What's interesting about Beast is also the injection of the art theme. Some time is given to theories about art and the act of creation. The sculpting is mentioned as the erasing of boundaries linking it to the romantic notion that the form is already present in the block, the sculptor frees the shape from the prison. It is the personal view of Colette and of course is linked to her worldview and the actions she undertakes. It is a nice bit of character work that also delivers some insight into her personality.

It is a very laid back book though, it takes its time to make a point and devotes many panels and pages to establish mood and atmosphere. It has some good scenes like the one where Colette, after overcoming her initial fears, meets the beast head on and asks for his name. Afterwards her image starts fading into the block of marble. A nicely timed sequence giving rise to her lingering fear and visualising the monumental task before her.

However this cannot disguise the fact that the camera remains too static. Often times, characters face the camera either directly or with one/third of their faces turned and much of it are upper body shots. It is a talky GN and the storytelling feels too much like a camera following the characters at eye height. Even in the 'action' scenes, you get a feeling of watching a set of freeze frames.

Marian Churchland's line work is a thing of beauty though. She obviously derives pleasures from the small things in life, giving attention to background (though there aren't many and one of them is an empty room with a big marble block in it) and especially characters. Her lines swerve and flow over the page and nothing is diminished by the monochromatic colouring that are applied straight over her pencil work. She even uses a typeface of her own handwriting, designed by Richard Starkings with whom she worked on his Elephant Men series. Just leafing through the package makes you want to read it. The line work draws you in like tendrils from a berry tree.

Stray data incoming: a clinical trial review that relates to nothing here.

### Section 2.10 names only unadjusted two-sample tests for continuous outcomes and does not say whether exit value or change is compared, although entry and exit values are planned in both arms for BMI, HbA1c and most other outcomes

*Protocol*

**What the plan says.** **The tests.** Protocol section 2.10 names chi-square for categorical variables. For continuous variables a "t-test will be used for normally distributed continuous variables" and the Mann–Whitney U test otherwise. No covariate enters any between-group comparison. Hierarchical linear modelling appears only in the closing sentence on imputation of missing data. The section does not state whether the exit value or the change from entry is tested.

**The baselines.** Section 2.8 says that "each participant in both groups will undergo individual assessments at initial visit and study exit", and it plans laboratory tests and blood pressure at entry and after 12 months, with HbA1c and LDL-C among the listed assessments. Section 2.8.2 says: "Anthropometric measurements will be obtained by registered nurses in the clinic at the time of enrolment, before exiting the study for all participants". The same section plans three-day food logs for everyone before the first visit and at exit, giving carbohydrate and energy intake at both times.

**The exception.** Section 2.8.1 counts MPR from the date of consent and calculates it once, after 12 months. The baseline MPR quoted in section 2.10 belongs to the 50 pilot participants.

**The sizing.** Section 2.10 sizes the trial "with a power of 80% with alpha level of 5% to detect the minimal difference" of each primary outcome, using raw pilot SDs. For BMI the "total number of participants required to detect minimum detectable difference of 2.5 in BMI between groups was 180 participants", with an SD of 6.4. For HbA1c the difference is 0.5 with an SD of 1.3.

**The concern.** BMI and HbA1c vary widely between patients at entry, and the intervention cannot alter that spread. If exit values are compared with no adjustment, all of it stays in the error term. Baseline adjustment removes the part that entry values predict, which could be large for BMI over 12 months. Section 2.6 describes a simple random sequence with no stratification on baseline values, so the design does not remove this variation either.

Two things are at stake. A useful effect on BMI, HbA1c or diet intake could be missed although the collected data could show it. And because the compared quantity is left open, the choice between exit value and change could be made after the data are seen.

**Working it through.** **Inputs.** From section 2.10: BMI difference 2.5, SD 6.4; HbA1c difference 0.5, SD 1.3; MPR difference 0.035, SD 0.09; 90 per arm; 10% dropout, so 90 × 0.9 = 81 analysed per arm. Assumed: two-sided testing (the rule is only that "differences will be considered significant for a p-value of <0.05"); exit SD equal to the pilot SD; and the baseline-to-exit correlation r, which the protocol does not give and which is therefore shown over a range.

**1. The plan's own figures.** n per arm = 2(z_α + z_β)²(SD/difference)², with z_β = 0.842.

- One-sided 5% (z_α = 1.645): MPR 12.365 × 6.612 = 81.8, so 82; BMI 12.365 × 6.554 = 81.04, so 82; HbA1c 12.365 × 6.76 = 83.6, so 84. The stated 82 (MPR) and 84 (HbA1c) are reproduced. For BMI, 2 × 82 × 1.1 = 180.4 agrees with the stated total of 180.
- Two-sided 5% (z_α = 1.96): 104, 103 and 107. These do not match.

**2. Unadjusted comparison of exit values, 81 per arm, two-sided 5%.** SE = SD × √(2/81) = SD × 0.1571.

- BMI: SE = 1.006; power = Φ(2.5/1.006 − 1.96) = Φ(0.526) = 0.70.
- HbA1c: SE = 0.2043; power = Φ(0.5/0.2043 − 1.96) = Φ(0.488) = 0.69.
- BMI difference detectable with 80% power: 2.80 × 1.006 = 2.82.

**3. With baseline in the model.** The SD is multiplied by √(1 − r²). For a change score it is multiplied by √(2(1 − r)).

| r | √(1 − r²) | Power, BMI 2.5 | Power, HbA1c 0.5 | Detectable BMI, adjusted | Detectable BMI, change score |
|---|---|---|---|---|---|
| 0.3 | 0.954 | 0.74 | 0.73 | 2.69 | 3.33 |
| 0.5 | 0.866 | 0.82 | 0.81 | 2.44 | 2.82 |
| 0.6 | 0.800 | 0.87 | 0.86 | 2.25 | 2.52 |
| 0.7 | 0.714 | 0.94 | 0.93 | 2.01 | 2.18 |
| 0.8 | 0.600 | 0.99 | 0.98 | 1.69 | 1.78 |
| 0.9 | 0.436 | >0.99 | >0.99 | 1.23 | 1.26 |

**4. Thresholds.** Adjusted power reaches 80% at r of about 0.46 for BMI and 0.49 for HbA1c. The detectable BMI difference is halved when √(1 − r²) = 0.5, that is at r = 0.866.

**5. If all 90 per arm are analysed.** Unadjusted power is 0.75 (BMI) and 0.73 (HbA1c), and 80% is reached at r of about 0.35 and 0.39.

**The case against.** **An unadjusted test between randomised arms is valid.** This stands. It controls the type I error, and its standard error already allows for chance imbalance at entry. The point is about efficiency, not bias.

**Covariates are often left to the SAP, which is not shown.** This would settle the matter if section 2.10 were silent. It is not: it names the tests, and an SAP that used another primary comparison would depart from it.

Beast from Marian Churchland is a very promising beginning from a starting writer/artist. It is a passionate tale of following your instincts and delivers a nice punch to the classic Beauty and the Beast story tale. It is not without it's flaws but it is honest and beautiful and reading Beast, you do get a sense that this tale comes from the heart of the creator. Like one off the characters says in the book "there's life beneath here. Search for a pulse and you'll find it".

Beast by Marian Churchland is published by Image Comics. It is a 154 pages counting graphic novel, retailing for €15.99 and is available in finer bookstores and comic shops across the world.